• hands,
      • soles of the feet, and
      • under the nails.
    • Much more likely to spread to other parts of the body.
    • Having darkly pigmented skin lowers your risk, but it is not a guarantee that you will not develop melanoma.
  • 8. Let’s Think Ahead
    • The good news is that there is a lot you can do to protect yourself from skin cancer.
    • You know what causes skin cancer:
      • Too much exposure to the sun’s ultraviolet rays
      • Artificial sources, such as tanning beds
  • 9. Limit Your Exposure to UV, and Limit Your Chances for Cancer
    • Cover up.
      • Choose shirts and pants to protect as much skin as possible.
    • Use sunscreen.
      • Choose a sunscreen with a Sun Protection Factor (SPF) of 15 or higher.
    • Wear a hat.
      • Choose a hat that shades the face, neck, and ears.
    • Wear sunglasses.
      • Protect your eyes with sunglasses that block UV rays.
    • Limit sun exposure.
      • Stay out of the sun between 10 a.m. and 4 p.m. when the UV rays are strongest.
  • 10. Cover It Up!
    • Wear clothing to protect as much skin as possible.
    • Long-sleeved shirts, long pants, or long skirts are the most protective.
    • Dark colors provide more protection than light colors.
      • Prevents more UV rays from reaching your skin.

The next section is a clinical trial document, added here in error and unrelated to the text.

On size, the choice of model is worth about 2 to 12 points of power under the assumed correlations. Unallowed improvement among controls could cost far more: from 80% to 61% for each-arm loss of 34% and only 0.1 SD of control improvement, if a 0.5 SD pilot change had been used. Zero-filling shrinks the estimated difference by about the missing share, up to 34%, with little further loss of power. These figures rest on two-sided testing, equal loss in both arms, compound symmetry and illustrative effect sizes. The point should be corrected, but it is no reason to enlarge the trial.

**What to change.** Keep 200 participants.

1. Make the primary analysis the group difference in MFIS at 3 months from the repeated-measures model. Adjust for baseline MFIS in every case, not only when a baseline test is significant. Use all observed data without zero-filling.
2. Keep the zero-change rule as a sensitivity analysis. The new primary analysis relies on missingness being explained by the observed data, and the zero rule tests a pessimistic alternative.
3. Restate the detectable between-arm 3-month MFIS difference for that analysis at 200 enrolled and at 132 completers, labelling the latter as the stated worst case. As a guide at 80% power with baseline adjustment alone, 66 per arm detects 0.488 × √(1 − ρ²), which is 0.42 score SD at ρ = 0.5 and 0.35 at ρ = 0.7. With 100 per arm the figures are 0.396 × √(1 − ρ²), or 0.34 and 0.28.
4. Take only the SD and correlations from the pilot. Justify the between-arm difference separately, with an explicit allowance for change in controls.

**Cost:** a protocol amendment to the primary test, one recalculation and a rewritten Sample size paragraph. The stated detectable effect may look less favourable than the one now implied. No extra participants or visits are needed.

• A tightly woven fabric provides greater protection than loosely woven clothing.
      • If you can see light through a fabric, UV rays can get through, too.
    • Dry fabric is generally more protective than wet fabric.
  • 11. Buying Sunscreen
    • SPF of at least 15
    • Sunscreen does not provide total protection.
      • Reflective surfaces like water, snow, and sand can actually cause exposure to more UV rays. For high-glare situations, a higher SPF sunscreen or zinc oxide may be used on your nose and lips.
    • Read the label before you buy.
      • Buy "broad-spectrum"
        • It protects against UVA and UVB radiation.
  • 12. Apply Sunscreen Properly
    • Apply sunscreen 20 to 30 minutes before going outside.
    • About one ounce of sunscreen should be used to cover the arms, legs, neck, and face.
      • Reapply about every 2 hours.
      • If swimming or sweating, reapply more often.
      • Remember that sunscreen usually rubs off when you towel yourself dry.
    • Waterproof sunscreen needs to reapplied at least every 80 minutes, even when swimming or sweating.
    • Water-resistant sunscreen needs to reapplied every 40 minutes.
    • Sunscreen products expire within 2 to 3 years; throw away old sunscreen!
    • Use lip balm with an SPF 15 or higher.
  • 13. Wear a Hat
    • A hat with at least a three- to four-inch brim.
      • Protects areas often exposed to the sun
        • Neck
        • Ears
        • Eyes
        • Forehead
        • Nose
        • Scalp
    • A shade cap, which looks like a baseball cap with about 7 inches of material draping down the sides and back, is also good.
    • A baseball cap provides some protection for the front and top of the head but not the back of the neck or the ears, where skin cancers commonly develop.